Disorders of Metabolism

Congenital

The conversion of a vitamin to its active coenzyme and subsequent binding to an apoenzyme producing active holoenzyme are fundamental biochemical processes. Therefore, deficient activity of an enzyme can result not only from a defect of the enzyme protein itself, which may involve interaction of a coenzyme with an apoen-zyme, but also from a defect in the conversion of the vitamin to a coenzyme.

Once vitamin B12 has been taken up into cells, it must be converted to an active coenzyme in order to act as a cocatalyst with vitamin B12-dependent apoenzymes. Two enzymes are known to depend for activity on vitamin B12 derivatives:

• Methylmalonyl coenzyme A (CoA) mutase, which requires adenosylcobalamin. Methylmalonyl CoA mutase catalyzes the conversion of methylmalonyl CoA to succinyl CoA. A decreased activity of methylmalonyl CoA mutase is reflected by the excretion of elevated amounts of methylmalonic acid.

• N5-Methyltetrahydrofolate homocysteine methyltransferase, which requires methylcobalamin. Lack of methylcobalamin leads to deficient activity of N5-methyltetrahydrofolate homocysteine methyltransferase, with reduced ability to methylate homocysteine, resulting in hyperhomocysteinemia and homocystinuria.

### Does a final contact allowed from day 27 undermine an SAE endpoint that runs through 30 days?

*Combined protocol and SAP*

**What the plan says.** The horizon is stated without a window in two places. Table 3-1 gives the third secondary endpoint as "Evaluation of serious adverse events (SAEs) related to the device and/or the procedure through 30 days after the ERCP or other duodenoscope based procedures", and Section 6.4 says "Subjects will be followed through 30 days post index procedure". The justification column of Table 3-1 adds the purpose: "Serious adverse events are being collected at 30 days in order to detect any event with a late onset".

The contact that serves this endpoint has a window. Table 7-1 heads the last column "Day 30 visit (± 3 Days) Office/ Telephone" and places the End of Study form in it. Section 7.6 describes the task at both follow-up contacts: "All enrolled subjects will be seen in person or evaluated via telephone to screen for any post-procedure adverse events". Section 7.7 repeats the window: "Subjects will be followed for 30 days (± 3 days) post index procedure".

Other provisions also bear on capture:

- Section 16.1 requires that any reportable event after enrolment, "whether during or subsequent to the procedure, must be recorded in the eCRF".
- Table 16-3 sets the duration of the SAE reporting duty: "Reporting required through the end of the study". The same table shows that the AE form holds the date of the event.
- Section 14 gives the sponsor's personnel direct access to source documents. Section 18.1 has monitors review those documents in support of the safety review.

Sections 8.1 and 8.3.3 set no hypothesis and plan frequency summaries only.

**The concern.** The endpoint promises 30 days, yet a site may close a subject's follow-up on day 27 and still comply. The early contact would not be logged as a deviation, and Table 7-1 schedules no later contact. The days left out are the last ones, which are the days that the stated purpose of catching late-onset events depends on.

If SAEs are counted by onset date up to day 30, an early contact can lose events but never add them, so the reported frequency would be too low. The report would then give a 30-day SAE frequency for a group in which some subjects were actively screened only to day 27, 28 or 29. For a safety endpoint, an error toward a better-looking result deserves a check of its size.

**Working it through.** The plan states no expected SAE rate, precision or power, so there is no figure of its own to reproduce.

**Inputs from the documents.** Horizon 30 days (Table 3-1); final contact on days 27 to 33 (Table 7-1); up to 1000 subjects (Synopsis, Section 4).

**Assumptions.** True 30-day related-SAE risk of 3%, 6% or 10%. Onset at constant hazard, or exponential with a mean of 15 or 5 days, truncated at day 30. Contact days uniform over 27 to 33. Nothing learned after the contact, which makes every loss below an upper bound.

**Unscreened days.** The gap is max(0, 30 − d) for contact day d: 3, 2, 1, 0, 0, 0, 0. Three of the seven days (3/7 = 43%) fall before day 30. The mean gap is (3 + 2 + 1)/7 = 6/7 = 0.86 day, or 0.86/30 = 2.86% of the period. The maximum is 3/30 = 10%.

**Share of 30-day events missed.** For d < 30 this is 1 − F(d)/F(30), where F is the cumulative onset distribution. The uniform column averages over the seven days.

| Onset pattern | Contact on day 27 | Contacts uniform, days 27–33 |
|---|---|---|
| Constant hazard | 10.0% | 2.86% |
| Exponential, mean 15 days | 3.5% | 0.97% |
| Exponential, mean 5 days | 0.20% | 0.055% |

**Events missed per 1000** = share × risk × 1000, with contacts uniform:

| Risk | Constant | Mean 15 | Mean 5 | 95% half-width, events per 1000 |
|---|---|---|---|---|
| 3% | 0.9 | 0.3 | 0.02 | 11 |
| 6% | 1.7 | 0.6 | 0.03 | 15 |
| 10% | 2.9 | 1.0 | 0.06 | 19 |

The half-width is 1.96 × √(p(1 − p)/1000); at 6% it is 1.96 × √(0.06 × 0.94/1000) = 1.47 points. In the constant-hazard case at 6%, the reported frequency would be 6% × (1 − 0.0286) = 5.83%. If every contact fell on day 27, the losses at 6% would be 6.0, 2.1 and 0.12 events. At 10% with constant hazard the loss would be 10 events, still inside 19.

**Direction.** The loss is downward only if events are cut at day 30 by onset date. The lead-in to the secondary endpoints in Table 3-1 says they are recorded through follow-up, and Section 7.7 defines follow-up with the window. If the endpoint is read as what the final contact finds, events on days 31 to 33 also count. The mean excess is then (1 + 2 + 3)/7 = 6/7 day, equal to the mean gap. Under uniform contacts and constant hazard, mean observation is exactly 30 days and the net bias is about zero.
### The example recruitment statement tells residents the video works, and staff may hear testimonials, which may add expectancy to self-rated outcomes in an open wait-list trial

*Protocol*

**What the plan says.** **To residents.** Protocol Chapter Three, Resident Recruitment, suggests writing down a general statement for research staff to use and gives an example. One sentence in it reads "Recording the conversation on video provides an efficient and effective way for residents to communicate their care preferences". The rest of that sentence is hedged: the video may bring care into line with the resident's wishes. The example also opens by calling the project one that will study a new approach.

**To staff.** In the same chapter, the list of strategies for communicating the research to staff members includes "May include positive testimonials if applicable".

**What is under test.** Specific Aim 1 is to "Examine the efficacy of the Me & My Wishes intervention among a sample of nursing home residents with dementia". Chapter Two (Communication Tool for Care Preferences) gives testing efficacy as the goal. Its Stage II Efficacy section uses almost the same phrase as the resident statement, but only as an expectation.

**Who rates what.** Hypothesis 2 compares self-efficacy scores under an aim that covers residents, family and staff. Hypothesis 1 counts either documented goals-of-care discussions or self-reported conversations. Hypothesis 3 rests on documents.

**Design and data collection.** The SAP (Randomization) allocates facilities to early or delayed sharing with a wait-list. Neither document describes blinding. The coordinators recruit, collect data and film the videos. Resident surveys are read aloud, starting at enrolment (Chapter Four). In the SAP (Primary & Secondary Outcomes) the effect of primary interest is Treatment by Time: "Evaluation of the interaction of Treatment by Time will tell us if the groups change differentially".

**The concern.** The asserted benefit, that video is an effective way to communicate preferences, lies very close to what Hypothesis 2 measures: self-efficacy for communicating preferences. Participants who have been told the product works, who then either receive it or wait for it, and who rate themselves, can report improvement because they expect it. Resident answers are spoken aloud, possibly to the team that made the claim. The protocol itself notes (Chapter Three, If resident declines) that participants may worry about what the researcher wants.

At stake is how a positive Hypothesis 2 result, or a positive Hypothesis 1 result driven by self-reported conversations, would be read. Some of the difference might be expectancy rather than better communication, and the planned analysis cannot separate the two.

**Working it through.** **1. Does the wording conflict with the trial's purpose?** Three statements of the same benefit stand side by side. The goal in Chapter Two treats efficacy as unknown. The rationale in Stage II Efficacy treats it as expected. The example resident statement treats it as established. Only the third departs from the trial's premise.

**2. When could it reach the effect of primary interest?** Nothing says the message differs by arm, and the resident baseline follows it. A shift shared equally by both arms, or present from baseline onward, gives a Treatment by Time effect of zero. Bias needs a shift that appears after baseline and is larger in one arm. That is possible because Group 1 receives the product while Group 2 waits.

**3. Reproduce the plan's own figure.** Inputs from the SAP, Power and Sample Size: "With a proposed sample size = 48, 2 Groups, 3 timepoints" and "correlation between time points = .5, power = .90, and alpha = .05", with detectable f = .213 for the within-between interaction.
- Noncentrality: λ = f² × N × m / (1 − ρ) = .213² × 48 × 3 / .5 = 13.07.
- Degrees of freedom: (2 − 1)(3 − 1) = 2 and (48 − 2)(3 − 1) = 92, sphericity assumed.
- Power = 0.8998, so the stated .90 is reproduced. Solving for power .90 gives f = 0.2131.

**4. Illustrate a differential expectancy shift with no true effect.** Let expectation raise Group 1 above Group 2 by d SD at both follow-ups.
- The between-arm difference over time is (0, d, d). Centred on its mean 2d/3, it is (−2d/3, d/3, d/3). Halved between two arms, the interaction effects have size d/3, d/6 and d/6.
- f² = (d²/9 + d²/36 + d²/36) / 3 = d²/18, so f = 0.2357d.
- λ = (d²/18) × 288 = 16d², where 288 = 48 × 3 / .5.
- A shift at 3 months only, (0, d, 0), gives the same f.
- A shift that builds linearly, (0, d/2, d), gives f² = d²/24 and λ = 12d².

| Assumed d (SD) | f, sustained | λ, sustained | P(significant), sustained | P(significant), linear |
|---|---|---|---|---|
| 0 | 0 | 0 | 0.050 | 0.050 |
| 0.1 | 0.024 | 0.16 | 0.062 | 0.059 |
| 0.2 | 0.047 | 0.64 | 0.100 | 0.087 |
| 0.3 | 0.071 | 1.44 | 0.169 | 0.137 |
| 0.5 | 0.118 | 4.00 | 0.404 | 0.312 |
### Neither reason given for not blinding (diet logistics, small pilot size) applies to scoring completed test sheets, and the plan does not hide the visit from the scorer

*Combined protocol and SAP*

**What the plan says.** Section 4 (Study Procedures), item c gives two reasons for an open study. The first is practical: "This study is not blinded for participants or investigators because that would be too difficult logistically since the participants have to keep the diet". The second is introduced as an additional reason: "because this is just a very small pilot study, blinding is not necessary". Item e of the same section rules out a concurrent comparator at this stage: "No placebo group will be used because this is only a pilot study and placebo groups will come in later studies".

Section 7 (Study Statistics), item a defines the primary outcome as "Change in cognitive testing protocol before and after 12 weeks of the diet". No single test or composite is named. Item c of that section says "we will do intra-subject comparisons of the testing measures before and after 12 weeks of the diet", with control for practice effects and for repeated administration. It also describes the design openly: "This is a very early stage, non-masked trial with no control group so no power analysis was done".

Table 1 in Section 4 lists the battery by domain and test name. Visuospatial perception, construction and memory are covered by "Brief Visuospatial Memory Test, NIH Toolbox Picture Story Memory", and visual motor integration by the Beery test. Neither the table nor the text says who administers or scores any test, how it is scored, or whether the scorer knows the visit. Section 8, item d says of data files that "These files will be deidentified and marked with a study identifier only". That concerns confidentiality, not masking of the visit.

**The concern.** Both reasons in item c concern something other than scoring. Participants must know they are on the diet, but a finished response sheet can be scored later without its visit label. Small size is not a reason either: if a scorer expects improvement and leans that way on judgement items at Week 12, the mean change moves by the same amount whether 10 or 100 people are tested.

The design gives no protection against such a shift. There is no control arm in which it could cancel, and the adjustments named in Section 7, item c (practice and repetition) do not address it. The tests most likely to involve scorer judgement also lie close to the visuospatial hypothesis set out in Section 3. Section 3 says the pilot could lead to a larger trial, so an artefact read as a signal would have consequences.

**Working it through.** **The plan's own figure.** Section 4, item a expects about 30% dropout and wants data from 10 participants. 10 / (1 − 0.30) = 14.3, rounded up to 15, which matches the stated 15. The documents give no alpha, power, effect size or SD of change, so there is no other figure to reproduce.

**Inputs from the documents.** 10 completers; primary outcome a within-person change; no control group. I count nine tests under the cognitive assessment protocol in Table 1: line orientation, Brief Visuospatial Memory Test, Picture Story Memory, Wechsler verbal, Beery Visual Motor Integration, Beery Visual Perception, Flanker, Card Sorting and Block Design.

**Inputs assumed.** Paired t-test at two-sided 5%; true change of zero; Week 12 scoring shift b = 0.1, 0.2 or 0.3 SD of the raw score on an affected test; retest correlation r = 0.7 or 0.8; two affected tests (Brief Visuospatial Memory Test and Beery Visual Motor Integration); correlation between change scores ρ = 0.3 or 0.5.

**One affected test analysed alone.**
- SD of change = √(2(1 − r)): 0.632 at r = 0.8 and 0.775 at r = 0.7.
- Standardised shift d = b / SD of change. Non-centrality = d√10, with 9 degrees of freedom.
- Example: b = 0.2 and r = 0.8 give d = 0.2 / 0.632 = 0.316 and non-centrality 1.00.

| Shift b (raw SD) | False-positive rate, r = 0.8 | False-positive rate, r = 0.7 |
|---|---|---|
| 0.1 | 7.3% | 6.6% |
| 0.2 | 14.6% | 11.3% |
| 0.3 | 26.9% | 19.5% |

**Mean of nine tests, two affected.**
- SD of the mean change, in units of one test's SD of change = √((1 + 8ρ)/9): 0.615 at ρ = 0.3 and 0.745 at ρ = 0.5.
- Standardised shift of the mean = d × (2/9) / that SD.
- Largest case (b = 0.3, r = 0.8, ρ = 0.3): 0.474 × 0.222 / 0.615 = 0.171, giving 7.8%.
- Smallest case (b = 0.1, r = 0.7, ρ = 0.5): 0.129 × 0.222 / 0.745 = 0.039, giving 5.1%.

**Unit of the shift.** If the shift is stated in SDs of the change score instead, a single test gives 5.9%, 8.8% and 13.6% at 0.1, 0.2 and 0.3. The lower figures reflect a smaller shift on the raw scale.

Patients with inborn errors of cobalamin utilization present with methylmalonic acidemia and hyperhomocysteinemia, either alone or in combination. Methyl-malonic acidemia occurs as a result of a functional defect in the mitochondrial methyl-malonyl CoA mutase or its cofactor adenosylcobalamin. Hyperhomocysteinemia occurs as a result of a functional defect in the cytoplasmic methionine synthase or its cofactor methylcobalamin. The sites of the defects and their frequency are shown in Figure 4-1. Tables 4-4 and 4-5 list the main features of genetic defects in processing cobalamins.